The Red Cross supported the troops not just with nurses but Donut Dollies, young women who followed the rear battle lines with coffee, fresh donuts and cheer served from their truck. This is the semi biographical story of the author’s mother of a poorly documented piece of WWII. Dorothy and Irene who are put together on a truck and travel behind the soldiers in the Battle of the Bulge and enter Germany. They become close friends, enjoy escapades together and have some romance on R and R. Charming story of friendship, great ending and well read.… (mais)
 
Assinalado
bblum | 17 outras críticas | Feb 26, 2024 |
Kirkus: Two women witness the horrors of World War II via a snack truck.Pulitzer Prize and NBCC Award finalist Urrea?s remarkable, elegantly written novel focuses on the Red Cross? little-known Clubmobile Corps, which during World War II was charged with bringing coffee, doughnuts, and good company to weary GIs. The women had no medical training and were often condescended to as ?Donut Dollies,? but because they were stationed in the heart of battle, they played no small part in improving morale and required a steely resolve of their own. Irene Woodward, who?s escaped New York and an abusive fiance, and Dorothy Dunford, who?s left her family and failing farm in Indiana, are paired together in a massive truck that, across the novel, heads from England to France and Germany in 1944 and 1945. En route, they witness some of the worst the post?D-Day European theater has to offer, from bombs to snipers to death camps; during lulls, the two fend off their share of harassment as well. (It?s all a recipe for PTSD and overwhelming for many; the Clubmobile was designed to be operated by three women, but so many drop out there?s a running gag about an unnamed ?Third Girl in the Truck.?) Irene, artsy and romantic, has an opposites-attract rapport with the no-nonsense Dorothy, which Urrea plays for both humor and pathos, but he stresses how unified they are in absorbing the constant surprises and tragedies of warfare; a sunny retreat to Cannes is followed by a trek to Buchenwald. This material is personal for Urrea, whose mother served in the Clubmobile Corps, and a few sentimental notes slip into the story. But there?s plenty of grit, detail, and twists that make for both a fine page-turner and an evocation of war?s often cruel randomness.Top-shelf historical fiction delivered with wit and compassion.… (mais)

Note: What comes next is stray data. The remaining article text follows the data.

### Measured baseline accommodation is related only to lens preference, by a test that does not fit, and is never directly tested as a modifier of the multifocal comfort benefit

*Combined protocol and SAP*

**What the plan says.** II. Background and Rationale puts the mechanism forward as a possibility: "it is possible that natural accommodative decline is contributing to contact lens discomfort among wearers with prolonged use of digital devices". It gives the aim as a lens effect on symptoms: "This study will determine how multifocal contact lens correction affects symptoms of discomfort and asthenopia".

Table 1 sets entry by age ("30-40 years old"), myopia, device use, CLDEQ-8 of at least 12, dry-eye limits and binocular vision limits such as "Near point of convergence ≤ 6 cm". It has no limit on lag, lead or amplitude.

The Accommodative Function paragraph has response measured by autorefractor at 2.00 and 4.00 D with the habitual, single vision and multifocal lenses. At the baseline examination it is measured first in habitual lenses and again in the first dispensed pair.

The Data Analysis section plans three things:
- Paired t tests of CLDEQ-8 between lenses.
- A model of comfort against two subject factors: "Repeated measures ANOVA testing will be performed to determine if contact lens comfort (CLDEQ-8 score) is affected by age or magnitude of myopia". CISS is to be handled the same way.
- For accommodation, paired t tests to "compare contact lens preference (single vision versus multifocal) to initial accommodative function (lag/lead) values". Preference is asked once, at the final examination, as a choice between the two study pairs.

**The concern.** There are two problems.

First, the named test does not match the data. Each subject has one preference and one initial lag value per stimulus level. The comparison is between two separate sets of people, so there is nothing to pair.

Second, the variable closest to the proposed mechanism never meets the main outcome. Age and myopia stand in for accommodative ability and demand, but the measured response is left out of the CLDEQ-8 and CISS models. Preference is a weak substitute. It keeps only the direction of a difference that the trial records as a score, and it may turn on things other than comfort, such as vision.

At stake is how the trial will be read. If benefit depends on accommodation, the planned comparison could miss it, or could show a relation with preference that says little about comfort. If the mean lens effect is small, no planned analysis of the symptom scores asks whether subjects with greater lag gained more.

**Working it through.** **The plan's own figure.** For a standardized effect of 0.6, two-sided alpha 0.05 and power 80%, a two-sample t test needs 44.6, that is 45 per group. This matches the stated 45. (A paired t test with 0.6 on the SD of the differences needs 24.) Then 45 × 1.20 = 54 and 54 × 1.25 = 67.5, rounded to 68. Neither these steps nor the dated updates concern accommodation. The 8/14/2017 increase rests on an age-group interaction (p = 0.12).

Assinalado
bentstoker | 17 outras críticas | Jan 26, 2024 |